I remember back in the Summer of 2011, when I started a new part-time job at UPenn. I was working as a mail clerk in various dorms on the campus. That first day, I recognized the importance of coworker communication. Communication beyond work-related matters.
On that day, my coworker did more than just train me; she damn near gave me her whole life story too. At first it felt a bit uncomfortable. I had just met this woman and here she was having a heart-to-heart with me. But I began to think about how much time one spends at work. When she gets home, she may not have someone available to sit down and talk.
With various jobs I took on since then, there was some level of personal rapport between my peers. I never really initiated it. But in my final year at Temple when I was juggling multiple part-time jobs, working 6-7 days/week, never really home; I realized the importance of having someone to talk to at work. Even if ones time at a position is brief, the time someone shares with their coworkers daily is a big chunk of their everyday lives. As I touched on in Small Beginnings, coworkers become your second family. Now I wouldn’t go and say work life and non-work life are completely transparent in American culture. There are many factors (e.g. hierarchy, environment, nature of job, etc.) which affect how personal people are on the job. Yet the line which divides the two can definitely be ambiguous when compared to Japanese work culture.
On the way back home from the bonenkai (a year-end drinking party) on Friday, I was talking to one of my fellow sensei about the conversations I had that evening. Traditionally, bonenkais are a very intoxicated romp. For one night, the strict rules of hierarchy and respect are abolished. A teacher could very well curse out the principal if he felt the need to. A toast to getting things off your chest and growing closer to your peers. By sunrise all would be forgotten. A perfect way to end the year? Well, it didn’t turn out exactly like that. Although my area isn’t that remote, it’s rural enough that the public transportation network is nowhere near as expansive as a major city. For this reason, over a third of the teachers drove to the restaurant and did not drink.
I was hoping to be seated with the Japanese English teachers that night. I felt that this would be a really good time to actually get to know more about them. The seating arrangement turned out to be random this time. My wish, unfulfilled. Fortunately, the teachers I was assigned to sit with were fairly talkative, even though they didn’t drink. I got to learn a little bit of their general background, but nothing much beyond the predictable realm of small talk.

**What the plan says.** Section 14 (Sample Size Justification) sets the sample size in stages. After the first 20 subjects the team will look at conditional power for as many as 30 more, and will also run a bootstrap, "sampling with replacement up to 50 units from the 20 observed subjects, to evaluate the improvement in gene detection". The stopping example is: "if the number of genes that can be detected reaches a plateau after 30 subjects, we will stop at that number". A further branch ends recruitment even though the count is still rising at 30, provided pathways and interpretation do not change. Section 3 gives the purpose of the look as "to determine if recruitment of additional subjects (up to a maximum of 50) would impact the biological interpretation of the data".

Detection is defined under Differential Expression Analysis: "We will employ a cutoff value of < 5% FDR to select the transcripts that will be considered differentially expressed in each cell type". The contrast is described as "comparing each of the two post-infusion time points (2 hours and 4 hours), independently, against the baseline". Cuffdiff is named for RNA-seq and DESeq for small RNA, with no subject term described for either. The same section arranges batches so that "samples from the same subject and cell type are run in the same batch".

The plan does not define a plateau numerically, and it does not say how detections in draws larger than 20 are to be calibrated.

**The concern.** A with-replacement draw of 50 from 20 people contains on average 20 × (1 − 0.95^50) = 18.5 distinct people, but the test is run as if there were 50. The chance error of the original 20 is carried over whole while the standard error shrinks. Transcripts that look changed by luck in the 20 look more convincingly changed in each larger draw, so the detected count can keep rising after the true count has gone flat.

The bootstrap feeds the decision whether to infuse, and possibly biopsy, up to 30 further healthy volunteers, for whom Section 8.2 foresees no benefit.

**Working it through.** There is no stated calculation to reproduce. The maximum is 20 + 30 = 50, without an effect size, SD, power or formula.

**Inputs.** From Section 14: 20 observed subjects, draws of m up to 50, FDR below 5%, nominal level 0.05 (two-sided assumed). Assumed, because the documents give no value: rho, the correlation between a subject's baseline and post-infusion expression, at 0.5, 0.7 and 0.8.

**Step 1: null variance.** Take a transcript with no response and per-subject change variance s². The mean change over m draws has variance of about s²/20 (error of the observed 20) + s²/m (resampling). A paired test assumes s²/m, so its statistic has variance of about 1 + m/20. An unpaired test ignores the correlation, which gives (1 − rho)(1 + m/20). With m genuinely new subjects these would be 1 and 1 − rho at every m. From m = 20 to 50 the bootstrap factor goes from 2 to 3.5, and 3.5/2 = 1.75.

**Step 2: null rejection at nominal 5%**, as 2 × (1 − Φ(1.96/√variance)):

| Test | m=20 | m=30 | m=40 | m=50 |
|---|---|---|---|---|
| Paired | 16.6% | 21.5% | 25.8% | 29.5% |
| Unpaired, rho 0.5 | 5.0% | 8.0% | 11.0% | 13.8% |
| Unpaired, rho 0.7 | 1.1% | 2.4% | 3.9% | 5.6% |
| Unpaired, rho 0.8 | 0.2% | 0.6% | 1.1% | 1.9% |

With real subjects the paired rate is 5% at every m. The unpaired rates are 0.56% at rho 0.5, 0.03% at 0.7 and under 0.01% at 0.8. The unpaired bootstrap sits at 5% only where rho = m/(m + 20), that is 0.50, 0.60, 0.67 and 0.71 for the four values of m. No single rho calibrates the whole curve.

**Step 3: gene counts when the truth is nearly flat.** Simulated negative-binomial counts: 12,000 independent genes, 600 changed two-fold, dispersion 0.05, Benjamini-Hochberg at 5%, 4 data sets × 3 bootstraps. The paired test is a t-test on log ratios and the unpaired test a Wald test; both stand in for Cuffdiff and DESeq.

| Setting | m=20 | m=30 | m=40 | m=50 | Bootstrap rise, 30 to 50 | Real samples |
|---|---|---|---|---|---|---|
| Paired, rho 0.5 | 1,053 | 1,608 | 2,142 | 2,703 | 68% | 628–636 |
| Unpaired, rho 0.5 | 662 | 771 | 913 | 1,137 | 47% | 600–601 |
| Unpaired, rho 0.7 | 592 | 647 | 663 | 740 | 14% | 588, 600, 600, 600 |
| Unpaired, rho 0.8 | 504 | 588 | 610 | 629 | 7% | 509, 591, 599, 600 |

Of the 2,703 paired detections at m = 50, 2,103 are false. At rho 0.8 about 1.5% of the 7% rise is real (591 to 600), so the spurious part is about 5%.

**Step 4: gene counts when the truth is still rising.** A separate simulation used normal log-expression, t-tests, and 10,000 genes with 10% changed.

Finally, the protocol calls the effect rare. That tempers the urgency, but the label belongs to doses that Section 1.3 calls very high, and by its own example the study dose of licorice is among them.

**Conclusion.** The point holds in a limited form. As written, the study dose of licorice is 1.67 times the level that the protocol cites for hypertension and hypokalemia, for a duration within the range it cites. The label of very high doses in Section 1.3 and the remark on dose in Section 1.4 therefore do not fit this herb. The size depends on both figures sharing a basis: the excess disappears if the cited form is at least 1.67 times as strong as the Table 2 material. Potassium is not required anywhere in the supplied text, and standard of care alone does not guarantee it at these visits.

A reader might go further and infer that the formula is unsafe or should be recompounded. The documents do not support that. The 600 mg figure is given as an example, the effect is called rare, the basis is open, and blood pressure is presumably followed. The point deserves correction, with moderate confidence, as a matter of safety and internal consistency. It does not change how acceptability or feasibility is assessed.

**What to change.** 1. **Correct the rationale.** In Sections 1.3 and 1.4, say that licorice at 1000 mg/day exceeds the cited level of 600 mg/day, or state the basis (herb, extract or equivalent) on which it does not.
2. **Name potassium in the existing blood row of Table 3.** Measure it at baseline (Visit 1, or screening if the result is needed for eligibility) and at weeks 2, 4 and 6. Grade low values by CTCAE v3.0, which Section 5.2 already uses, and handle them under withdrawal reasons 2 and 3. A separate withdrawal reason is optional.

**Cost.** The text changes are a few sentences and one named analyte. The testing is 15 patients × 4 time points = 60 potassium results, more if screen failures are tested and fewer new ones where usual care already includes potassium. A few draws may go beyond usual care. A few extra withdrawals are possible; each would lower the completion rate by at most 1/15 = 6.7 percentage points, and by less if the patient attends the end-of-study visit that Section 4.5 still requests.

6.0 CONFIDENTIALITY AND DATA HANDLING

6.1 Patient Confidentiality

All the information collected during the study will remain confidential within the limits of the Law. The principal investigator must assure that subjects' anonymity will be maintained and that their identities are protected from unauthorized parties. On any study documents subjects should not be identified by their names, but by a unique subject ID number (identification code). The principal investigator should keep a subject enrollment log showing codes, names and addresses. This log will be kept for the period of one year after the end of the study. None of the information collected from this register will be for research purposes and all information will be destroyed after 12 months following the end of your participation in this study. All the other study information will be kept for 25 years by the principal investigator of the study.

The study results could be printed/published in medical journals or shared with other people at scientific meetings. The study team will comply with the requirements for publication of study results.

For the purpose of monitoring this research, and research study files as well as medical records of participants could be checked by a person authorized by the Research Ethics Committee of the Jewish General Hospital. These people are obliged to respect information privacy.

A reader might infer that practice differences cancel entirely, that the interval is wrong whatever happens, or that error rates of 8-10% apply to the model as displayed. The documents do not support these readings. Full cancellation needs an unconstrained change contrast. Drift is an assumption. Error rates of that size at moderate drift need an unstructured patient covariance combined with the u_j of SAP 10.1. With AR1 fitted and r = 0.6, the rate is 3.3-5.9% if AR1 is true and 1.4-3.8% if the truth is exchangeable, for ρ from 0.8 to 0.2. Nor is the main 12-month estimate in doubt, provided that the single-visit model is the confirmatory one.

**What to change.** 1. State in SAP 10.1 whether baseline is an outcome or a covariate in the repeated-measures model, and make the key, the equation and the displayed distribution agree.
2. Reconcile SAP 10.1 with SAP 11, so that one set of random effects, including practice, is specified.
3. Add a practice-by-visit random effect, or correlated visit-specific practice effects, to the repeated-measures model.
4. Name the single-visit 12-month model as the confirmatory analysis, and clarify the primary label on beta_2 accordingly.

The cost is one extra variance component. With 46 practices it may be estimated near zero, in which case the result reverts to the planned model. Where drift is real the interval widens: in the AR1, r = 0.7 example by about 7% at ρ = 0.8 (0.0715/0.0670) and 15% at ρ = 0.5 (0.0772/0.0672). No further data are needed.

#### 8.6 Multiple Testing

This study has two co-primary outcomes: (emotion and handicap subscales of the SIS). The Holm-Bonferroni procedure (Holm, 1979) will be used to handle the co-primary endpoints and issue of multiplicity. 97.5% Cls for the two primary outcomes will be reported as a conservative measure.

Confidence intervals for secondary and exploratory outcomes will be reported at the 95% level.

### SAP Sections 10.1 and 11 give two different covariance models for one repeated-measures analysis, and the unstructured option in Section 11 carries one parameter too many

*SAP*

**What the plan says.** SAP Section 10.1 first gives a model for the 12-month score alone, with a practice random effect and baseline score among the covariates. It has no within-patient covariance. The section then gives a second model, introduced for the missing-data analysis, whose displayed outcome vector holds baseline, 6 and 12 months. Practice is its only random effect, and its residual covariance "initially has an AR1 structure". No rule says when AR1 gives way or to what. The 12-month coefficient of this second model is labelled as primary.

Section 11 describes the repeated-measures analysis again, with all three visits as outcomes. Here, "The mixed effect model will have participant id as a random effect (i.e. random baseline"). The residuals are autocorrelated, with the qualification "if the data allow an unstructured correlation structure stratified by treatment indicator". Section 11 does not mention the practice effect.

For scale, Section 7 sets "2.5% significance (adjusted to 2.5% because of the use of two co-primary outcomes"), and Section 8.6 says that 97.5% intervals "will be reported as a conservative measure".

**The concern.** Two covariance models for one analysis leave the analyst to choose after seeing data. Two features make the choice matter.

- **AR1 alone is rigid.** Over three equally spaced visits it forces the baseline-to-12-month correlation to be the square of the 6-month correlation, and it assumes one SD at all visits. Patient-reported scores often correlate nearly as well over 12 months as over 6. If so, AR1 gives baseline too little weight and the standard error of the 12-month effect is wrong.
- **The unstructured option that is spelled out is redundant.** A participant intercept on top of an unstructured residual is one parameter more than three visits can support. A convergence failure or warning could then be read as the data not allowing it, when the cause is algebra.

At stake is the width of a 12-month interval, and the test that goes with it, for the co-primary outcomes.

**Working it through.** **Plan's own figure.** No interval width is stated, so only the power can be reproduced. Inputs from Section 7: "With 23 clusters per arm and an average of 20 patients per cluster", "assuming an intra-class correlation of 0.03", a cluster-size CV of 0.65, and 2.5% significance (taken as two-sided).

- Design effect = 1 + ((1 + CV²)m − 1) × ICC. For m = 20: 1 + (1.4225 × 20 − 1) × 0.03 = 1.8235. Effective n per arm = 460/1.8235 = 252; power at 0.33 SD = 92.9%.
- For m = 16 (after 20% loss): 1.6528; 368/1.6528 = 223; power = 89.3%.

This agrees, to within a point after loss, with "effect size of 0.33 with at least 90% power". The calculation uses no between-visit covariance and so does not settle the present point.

“I wish I had the time to talk to more people,” I told the JTE in the car ride home. That statement was really directed to her, I wanted to talk to her. Some days I can just see the stress running through her face. She’s so busy it seems like she never has the down time to just not think about work. Even in the classroom her demeanor has been changing. She’s definitely fed up with some of the classes. I just wanted to do what I believe any good coworker would do: make sure everything is alright. But my time was limited. Another sensei riding in the backseat with me was drunkenly persistent in taking the conversation in his own direction. After we dropped him off, I started a conversation about work culture with the JTE.
“Yeah, in Japan it’s uhh…divided”
The “it” she was referring to was work and non-work life. It’s true. That drunk sensei we just dropped off has never shared a laugh or conversation with me at school. Yet at the nomikai in October, and the bonenkai on Friday, he’s treated me like an old friend. Blame it on the alcohol? Idk.
Before I could take the conversation any further we arrived at my apartment. Well, at least she has some understanding of where I’m coming from. If when school starts in January and she still has that stressed look on her face, I might have to cast these Japanese customs aside and ask her what’s up. Well until next time, thank you to Everyone that’s been tuning in over the last few months. It’s been an interesting ride, and I’m glad to have you all to share it with. How has your Journey through Life been going? Please tell me in the comments section, email, or Facebook. I truly do want to hear about it.
Merry Christmas and Happy Holidays!
P.S. to those who requested postcards, only I’ve only gotten through a third of my long list. I’m sorry but I’m working my way through it!